Daily Forex Commentary

02 January 2018 - US Dollar at a 14-week low. GBP and EUR to take their early 2018 cues from today’s manufacturing PMI data

By Nick Parsons

Tuesday 2 January



British Pound (GBP)

Whilst most people were off work but struggling with ever more inventive ways to eat turkey, the global foreign exchange markets were open for business from Boxing Day onwards. The British Pound had a good week against a very soft US Dollar but was otherwise pretty mixed and overnight it has continued in the same vein; down against every major currency except the USD with losses ranging up to half a cent against the CAD, AUD and NZD. The outlook for the British Pound over the next year has rarely been so polarized. On the one hand is a view that a 2-year transitional deal on Brexit can be relatively swiftly concluded which would see the UK adopt the policies and rules of the EU from the formal date of leaving in March 2019 out to March 2021. This, it is argued, would be the best – or least bad – outcome for British business and allow more time to plan for a post-Brexit world of new trade and customs arrangements with the European Union. Under this scenario, it is further argued that the GBP can regain most of its post-referendum losses and see GBP/USD return to $1.50 with GBP/EUR closer to 1.20 than 1.10. On the other hand is a view that the EU has little incentive to agree either a favourable or an early trade deal for the UK. Playing tough would reduce the attractions for other nations of leaving the EU whilst benefitting from the powerful cyclical economic upswing within the Eurozone. Under this scenario, it is argued that hard-line anti-EU Conservative MP’s would refuse to back a ‘shadow EU’ arrangement and would instead split the party and force a General Election on the issue. Whatever the anti-Brexit equivocations of the Labour Party, it is feared that a change of government would see the pound plunge to its post-referendum lows below USD1.20 and EUR1.10. It is against this highly uncertain political background that the first economic data of the New Year are released this Tuesday morning. Consensus expectations are for the December manufacturing PMI index to slip back from 58.2 to 58.0 The GBP opens in Europe this morning at USD1.3525 with GBP/AUD at 1.7250 and GBP/NZD1.8975. Exactly one year ago, on the first trading day of 2017, it stood at USD1.23, GBP/AUD1.71 and GBP/NZD1.77.



US Dollar (USD)

USD/GBP expected range: 1.3430 – 1.3580

After a very poor pre-Christmas week, the US Dollar then did even worse into year-end. Its index against a basket of major currencies fell to a 14-week low of just 91.77 before rallying slightly to end the year at 91.91. This meant that for the calendar year 2017, the USD fell almost 9%; the first annual decline since 2012. The US Dollar’s fall came despite the stock market recording more than 70 fresh all-time highs during the year and three hikes in interest rates from the Federal Reserve Bank. Donald Trump is still President of the United States, a historic tax reform bill has been passed and the money markets are pricing further interest rate hikes next year. Overnight Fed Funds Futures are pricing in a 95.2% probability of a hike by December 2018, with a 37.1% expectation for rates to be between 1.75 and 2% and 25.8% expectation for rates to be between 2 and 2.5%. For the next ‘live’ FOMC meeting in March, money market pricing reflects a 54% probability of a 25bp hike to 150-175bp. For the last week, none of these potential US Dollar positives seemed to matter and after the first Asia session of 2018, the USD is back testing last week’s lows. Remember, though, that in 2017 - against a background of near-universal bullishness on the USD - its index peaked on January 3rd at 103.3 and it was downhill almost all the way from there. USD sentiment may not yet be at historically bearish extremes, but it is certainly very depressed. Will the US Dollar spring a surprise in the opposite direction this time around or will its losses continue? The US Dollar index opens in Europe this morning at a 14-week low of 91.75. The 2017 low was 91.00 on September 5th…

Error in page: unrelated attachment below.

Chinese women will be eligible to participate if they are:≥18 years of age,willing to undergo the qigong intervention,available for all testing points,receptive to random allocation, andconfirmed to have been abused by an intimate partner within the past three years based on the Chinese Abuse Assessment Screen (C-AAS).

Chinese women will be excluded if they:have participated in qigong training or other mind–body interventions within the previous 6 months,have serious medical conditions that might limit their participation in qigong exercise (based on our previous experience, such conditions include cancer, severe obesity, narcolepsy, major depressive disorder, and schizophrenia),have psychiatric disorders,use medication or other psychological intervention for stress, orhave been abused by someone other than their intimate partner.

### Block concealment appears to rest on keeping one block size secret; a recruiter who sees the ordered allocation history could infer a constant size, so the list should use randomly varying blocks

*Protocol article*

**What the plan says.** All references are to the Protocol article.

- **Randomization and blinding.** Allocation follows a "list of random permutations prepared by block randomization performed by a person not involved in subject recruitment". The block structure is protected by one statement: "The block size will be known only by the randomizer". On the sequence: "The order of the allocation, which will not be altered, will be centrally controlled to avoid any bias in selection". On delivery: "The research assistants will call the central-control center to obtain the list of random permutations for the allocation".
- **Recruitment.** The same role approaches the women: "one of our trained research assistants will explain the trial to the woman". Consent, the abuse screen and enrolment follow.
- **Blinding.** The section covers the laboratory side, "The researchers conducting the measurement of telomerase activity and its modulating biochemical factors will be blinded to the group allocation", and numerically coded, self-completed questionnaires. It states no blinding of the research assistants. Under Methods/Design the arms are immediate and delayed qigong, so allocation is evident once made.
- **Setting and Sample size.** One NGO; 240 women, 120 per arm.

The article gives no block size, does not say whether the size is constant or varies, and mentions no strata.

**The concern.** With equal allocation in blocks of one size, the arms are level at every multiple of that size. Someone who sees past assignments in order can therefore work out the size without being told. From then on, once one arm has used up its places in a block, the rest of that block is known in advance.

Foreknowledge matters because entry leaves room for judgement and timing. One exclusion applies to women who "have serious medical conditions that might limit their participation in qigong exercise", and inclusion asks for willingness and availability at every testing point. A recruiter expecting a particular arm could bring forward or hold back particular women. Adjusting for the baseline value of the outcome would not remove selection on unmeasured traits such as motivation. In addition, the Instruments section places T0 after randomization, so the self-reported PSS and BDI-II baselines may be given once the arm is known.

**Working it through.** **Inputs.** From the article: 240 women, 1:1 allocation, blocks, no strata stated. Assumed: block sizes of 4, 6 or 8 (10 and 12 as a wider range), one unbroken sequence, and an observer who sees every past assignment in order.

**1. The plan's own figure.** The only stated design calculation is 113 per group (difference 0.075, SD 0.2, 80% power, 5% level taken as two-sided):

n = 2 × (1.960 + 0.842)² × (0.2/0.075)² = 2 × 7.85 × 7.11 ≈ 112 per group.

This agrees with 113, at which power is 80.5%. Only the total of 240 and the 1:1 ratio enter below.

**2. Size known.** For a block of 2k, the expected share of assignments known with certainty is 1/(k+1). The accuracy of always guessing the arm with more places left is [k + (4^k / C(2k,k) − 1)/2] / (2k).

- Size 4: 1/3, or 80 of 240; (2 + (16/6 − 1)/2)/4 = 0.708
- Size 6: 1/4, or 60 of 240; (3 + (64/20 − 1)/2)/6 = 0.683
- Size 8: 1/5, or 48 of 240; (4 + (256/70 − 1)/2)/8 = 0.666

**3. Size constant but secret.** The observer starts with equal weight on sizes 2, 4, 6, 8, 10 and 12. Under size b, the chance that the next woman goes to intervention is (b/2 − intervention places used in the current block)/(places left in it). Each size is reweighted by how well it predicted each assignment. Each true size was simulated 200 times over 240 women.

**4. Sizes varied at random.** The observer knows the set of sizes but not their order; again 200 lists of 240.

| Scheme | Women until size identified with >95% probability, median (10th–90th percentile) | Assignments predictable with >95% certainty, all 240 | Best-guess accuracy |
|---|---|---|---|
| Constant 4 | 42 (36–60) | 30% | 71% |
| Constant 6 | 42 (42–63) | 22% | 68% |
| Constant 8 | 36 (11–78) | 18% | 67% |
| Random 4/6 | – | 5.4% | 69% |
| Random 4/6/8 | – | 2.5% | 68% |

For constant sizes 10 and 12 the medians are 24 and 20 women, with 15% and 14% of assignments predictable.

European Euro (EUR)

GBP/EUR expected range: 1.1240 – 1.1305

In the short week of trading after Christmas, the Single European Currency strengthened steadily with the move accelerating to reach a best level on Friday of USD1.2025; its highest since September 10th. Taking the year as a whole, the euro was the best performing major currency in 2017. In early January as worries grew about upcoming elections in the Netherlands, Austria and France and the rise of populist anti-EU parties, there were concerns about a true existential crisis for the currency. EUR/USD hit a low point for 2017 of just 1.0341. With the resounding victory for Emmanuel Macron in the French Presidential Elections, it seemed, instead, that the Franco-German axis at the centre of EU politics for two generations would be strengthened and reinforced. The euro has subsequently shrugged off a poor election outcome for German Chancellor Angela Merkel and the dissolution of the Italian Parliament ahead of elections to be held in early March 2018. The economic recovery has gained traction across the whole of the EU and though inflation has not yet followed, it surely will if recent increases in energy prices are sustained. Whilst much of the good news for the euro may already be ‘in the price’, its positive momentum and excellent economic growth story leave it well poised to extend recent gains in the first part of 2018. Its first test will come later this morning when December’s final PMI manufacturing figures are released for all the Eurozone countries. On this first trading day of 2018, the EUR opens in Europe at USD1.2025 and GBP/EUR1.1245. One year ago, it began 2017 at USD1.05 and GBP/EUR1.17.

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